[See previous post: “Sara Montiel La Violetera, Pedro Almodóvar Icon.”] Sara Montiel's last prestigious star vehicle was Juan Antonio Bardem's Varietés (1971), in which she plays an aging actress who still dreams of becoming a star. The middle-aged hopeful eventually gets her chance, but success turns out to be ephemeral.
By that time, after one formulaic musical melodrama after another, Sara Montiel's movie-star appeal had been drastically reduced. Refusing to take part in Spain's then-burgeoning cine del destape – post-Franco softcore comedies – Montiel left films following the release of Pedro Lazaga's comedy Cinco almohadas para una noche (“Five Cushions for One Night,” 1974) – though she would also be seen the following year in Eduardo Manzanos Brochero's That's Entertainment-like compilation feature Canciones de nuestra vida (“Songs of Our Lives”).
Thirty-six years later, Montiel would return to the big screen one last time, playing (a parody of) herself in Oscar Parra de Carrizosa's Abrázame (“Hug Me,” 2011).
Montiel would later lament that she (unlike Pola Negri, Bette Davis, Elisabeth Bergner, Jeanne Moreau, Marlene Dietrich, Viveca Lindfors, and Tallulah Bankhead) never got to play Catherine the Great. And even though she retired from films right when the fascistic government of Francisco Franco was in its death throes, Montiel also bemoaned the fact that she didn't have the chance to work with top-quality screenwriters unhindered by Franco's reactionary right-wing censors.
As her film career came to a halt, Montiel began focusing on her stage and concert shows. According to online sources, among her live successes, at times smoking a cigar between numbers, were Saritisima – though Montiel claimed she liked neither the nickname “Saritisima” nor “Sarita” – and Increible Sara (obviously in reference to “The Incredible Sarah [Bernhardt]”). Her trademark songs included the perennial “La violetera,” in addition to “Bésame mucho,” “Fumando Espero” (“Smoking, I Wait [for the man I love…]”), and the Spanish-language version of “Amado mío” (performed by Rita Hayworth, with Anita Ellis' voice, in Charles Vidor's Gilda). [Please scroll down to listen to Sara Montiel's husky rendition of “Amado mío.”]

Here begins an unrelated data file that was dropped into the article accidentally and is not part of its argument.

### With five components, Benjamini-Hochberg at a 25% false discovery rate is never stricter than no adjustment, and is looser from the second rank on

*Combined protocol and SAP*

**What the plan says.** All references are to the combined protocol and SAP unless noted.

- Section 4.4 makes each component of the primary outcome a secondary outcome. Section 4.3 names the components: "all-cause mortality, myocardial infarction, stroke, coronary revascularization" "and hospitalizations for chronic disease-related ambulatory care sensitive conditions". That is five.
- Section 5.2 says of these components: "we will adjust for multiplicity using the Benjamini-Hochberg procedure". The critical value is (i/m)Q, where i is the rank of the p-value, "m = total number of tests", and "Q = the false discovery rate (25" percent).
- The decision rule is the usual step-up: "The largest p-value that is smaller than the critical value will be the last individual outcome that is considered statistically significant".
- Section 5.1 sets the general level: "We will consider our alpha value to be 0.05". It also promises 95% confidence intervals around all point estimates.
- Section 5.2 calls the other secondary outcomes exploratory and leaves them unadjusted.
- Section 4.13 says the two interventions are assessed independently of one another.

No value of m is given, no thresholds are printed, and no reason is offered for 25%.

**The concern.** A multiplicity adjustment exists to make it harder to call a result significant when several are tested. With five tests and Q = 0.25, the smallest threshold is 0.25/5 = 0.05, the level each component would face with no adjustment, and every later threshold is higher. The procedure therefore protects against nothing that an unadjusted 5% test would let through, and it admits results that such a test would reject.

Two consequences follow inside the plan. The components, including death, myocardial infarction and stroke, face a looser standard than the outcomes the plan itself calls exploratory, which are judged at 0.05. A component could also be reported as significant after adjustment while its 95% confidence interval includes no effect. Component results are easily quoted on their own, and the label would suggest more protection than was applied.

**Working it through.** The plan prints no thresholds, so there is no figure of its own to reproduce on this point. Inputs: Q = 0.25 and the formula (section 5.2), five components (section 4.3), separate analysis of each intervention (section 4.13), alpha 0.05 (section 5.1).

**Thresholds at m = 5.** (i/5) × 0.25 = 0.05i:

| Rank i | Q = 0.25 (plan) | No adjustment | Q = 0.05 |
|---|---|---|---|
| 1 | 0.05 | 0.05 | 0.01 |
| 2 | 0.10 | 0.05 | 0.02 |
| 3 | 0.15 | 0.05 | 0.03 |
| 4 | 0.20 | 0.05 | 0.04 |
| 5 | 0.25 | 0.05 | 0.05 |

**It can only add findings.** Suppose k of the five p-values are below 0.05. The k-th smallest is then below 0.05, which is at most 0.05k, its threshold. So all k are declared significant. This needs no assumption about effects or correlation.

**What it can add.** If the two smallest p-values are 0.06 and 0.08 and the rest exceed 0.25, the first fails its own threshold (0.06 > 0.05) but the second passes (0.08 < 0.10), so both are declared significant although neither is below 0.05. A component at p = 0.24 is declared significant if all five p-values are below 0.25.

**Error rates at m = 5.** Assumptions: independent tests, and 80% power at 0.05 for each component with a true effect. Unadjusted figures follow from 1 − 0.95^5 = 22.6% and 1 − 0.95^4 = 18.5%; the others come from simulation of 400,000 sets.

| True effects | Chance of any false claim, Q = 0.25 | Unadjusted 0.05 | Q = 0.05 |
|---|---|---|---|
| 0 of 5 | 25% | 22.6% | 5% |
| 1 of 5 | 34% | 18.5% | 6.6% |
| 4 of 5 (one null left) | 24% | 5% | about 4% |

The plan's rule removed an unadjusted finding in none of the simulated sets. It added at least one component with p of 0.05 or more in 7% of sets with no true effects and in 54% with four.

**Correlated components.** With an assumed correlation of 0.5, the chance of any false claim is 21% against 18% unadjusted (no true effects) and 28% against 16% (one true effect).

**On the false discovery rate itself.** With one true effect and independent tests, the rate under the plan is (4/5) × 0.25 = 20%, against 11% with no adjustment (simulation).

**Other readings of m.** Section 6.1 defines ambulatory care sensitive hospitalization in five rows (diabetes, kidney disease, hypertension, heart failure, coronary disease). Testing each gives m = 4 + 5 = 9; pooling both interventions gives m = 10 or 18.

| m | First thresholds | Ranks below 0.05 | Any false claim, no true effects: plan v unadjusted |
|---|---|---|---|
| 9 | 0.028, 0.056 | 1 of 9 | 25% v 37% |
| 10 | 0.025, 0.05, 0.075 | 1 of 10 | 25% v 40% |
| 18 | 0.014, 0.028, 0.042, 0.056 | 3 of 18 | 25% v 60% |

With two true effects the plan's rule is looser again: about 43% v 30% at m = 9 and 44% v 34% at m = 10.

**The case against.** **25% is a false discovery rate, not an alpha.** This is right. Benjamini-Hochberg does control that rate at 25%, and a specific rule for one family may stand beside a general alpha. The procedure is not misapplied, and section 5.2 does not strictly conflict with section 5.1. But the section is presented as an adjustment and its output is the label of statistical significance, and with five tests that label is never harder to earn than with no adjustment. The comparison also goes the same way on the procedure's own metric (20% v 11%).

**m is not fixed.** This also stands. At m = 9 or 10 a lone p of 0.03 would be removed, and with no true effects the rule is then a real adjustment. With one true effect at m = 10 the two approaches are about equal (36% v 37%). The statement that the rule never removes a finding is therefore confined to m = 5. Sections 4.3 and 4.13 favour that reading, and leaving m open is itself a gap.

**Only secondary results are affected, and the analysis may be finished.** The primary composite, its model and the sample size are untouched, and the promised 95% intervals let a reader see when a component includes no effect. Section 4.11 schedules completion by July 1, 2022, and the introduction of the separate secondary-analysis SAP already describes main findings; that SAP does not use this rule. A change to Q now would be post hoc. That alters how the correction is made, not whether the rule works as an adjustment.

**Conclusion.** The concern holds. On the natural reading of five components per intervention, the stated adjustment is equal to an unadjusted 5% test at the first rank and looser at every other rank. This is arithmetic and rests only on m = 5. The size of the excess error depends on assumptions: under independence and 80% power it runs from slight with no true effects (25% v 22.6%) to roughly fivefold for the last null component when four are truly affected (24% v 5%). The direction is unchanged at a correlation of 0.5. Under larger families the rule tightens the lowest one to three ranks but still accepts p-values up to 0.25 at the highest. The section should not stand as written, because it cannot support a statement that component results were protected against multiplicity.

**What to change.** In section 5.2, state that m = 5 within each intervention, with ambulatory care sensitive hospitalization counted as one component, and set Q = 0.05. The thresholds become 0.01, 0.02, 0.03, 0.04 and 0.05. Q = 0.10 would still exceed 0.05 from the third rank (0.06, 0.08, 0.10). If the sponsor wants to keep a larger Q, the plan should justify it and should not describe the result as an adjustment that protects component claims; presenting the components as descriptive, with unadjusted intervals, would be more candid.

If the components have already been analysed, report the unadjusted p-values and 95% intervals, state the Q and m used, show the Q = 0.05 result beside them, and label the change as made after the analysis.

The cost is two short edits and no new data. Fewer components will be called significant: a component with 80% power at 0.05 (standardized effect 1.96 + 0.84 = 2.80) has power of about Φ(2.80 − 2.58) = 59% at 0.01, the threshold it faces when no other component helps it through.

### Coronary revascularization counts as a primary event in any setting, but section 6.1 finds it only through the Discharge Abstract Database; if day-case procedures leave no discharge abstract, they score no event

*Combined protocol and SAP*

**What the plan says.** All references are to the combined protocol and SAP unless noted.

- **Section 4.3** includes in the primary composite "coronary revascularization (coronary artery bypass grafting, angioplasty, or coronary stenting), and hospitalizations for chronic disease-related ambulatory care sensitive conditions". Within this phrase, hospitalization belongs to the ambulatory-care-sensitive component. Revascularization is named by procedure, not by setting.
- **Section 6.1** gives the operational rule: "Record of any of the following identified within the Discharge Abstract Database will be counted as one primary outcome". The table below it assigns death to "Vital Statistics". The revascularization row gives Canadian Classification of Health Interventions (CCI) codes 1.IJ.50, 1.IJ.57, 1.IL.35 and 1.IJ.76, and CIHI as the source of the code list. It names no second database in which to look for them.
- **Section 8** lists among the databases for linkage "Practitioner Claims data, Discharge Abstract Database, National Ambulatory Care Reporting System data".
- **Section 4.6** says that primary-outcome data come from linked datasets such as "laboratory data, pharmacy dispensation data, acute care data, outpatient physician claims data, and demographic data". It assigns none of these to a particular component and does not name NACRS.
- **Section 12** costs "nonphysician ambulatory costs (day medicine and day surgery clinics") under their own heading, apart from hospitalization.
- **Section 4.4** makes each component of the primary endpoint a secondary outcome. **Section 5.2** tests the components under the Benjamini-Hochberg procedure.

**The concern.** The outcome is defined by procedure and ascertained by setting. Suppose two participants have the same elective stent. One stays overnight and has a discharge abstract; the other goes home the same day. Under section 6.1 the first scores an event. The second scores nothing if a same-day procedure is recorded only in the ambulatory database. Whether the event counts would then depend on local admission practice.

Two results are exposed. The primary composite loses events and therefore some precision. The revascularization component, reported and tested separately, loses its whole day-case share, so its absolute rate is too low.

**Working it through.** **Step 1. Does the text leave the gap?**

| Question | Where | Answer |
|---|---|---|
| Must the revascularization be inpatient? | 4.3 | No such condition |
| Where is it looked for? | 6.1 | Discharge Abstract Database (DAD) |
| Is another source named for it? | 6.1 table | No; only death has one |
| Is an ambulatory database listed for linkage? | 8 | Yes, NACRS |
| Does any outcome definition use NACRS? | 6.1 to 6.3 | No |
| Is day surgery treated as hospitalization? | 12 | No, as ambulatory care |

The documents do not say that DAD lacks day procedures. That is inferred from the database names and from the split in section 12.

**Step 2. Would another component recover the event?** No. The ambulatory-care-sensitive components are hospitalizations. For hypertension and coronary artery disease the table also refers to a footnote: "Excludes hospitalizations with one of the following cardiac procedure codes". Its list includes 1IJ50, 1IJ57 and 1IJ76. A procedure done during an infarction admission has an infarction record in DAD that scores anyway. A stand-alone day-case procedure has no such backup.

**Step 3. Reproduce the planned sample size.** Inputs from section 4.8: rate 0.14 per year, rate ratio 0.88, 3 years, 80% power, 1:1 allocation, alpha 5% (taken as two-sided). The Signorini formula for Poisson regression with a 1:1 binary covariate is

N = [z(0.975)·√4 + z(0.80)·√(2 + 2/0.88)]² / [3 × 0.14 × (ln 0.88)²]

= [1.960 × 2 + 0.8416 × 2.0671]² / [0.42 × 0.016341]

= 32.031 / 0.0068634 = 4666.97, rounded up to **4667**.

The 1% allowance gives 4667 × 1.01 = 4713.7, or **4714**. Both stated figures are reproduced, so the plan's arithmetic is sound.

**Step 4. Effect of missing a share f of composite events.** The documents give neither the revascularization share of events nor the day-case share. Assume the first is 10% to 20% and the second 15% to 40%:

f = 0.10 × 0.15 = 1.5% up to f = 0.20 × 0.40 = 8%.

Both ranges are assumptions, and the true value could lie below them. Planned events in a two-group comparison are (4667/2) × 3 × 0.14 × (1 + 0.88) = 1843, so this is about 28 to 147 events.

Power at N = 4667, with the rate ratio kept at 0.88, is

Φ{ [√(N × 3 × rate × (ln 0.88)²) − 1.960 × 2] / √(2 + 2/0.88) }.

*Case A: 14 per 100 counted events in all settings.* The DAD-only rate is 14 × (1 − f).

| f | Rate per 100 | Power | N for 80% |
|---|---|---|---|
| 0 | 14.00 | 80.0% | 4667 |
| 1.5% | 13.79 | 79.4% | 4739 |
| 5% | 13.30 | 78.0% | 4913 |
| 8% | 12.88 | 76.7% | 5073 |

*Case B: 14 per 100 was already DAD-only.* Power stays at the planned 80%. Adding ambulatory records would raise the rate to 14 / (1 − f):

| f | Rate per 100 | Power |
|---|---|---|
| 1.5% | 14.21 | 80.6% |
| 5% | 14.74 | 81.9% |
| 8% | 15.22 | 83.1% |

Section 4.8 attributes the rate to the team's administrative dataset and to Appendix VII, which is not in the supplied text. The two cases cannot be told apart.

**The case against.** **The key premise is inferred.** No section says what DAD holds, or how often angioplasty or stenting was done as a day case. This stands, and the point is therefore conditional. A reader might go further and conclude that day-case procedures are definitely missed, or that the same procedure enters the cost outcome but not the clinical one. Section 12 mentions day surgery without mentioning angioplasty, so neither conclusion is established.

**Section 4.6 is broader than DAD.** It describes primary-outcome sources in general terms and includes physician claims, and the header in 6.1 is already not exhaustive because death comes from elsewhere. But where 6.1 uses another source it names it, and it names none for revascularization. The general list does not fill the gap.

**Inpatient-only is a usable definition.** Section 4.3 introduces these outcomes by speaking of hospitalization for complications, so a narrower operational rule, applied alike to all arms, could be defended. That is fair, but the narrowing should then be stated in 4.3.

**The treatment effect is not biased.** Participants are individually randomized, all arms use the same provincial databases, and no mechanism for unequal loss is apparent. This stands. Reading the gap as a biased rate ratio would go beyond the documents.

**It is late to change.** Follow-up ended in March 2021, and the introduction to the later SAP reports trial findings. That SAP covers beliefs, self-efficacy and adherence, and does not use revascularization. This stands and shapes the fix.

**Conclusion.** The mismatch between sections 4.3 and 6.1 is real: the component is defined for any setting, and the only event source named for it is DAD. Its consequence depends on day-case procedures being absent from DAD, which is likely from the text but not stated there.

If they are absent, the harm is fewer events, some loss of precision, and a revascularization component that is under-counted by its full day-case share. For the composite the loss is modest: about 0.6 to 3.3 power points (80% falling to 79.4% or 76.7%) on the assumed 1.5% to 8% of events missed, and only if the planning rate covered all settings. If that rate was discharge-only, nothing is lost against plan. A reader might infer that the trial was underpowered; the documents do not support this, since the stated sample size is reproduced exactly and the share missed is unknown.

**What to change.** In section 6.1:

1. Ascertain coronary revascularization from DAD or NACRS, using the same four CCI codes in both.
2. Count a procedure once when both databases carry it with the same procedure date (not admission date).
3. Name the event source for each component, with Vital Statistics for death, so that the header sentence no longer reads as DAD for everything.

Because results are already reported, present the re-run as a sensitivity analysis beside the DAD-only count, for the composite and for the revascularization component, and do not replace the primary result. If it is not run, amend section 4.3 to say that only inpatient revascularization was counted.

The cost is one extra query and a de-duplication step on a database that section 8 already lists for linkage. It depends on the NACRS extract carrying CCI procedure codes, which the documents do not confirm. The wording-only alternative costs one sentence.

On television, Sara Montiel was the star of the miniseries Sara y Punto (1990) and the variety show Ven al Paralelo (1992). She continued recording songs and appearing on several TV shows until the 2000s, most recently in Entrevista a la carta in 2012.
Curiously, Montiel never received an Honorary Goya from the Spanish Academy of Motion Picture Arts and Sciences. She did, however, win two Best Actress awards from Spain's Cinema Writers Circle: for The Last Torch Song and La Violetera.
Sara Montiel: Husbands and lovers
Following her divorce from Anthony Mann, Sara Montiel would marry three more times, including a de facto two-month union with businessman José Vicente Ramírez Olalla in 1964. The marriage would be officially annulled in 1978.
Montiel's last husband was Cuban video technician Antonio Hernández, 36 years her junior, with whom she tied the knot in late 2002. As further proof of the dangers of heterosexual unions, that marriage reportedly lasted 10 days, though divorce would be finalized only in early 2005. “My one big mistake was marrying Antonio Hernández,” Montiel later admitted. “It was a catastrophe. I really regret it.”
Montiel had a longer union with businessman and journalist Pepe Tous: from 1979 to his death in 1992. Along the way, the couple adopted two children.
Supposed Sara Montiel lovers – she drops names in her autobiographies – ranged from frequent co-star Maurice Ronet and James Dean (whom she met while he was starring in George Stevens' Giant) to Ernest Hemingway and Nobel Prize in Medicine winner Severo Ochoa, in addition to Esa mujer director Mario Camus, poet León Felipe, and playwright and screenwriter Miguel Mihura (Welcome Mr. Marshall!). Well-publicized romances included those with co-star Giancarlo del Duca (La mujer perdida, The Woman from Beirut) and La bella Lola cinematographer Mario Montuori.
Montiel's first autobiographical tome, A Whole Life, was published in 2000. A sequel, Living Is a Pleasure, came out three years later. (Note: According to a handful of sources, Montiel's first autobiography was called Memories: To Live Is a Pleasure, followed by Sara and Sex in 2003.)
Regarding today's movie celebrities, Montiel told El Mundo in 2009: “The stars are gone. In the past, they were surrounded by mystery, they weren't as exposed as they are today. Fifty years have passed, and I'm still waiting for the appearance of someone else like me.”
Sara Montiel death follows those of Jesús Franco and Bigas Luna
The death of Sara Montiel – 11 years to the day of the death of another Spanish-speaking film legend, the Mexican María Félix – follows those of two other renowned Spanish cinema figures: filmmakers Jesús Franco and Bigas Luna, both of whom passed away in the last week.
Montiel's death was also accompanied by the passings of two other international female celebrities: Beach Party movies' actress Annette Funicello and right-wing British prime minister Margaret Thatcher, played by Meryl Streep in Phyllida Lloyd's The Iron Lady – a performance that earned Streep her third Academy Award.
Unless otherwise specified, Sara Montiel's quotes via the Buenos Aires Herald.
Listen to Sara Montiel singing “Amado mío” below.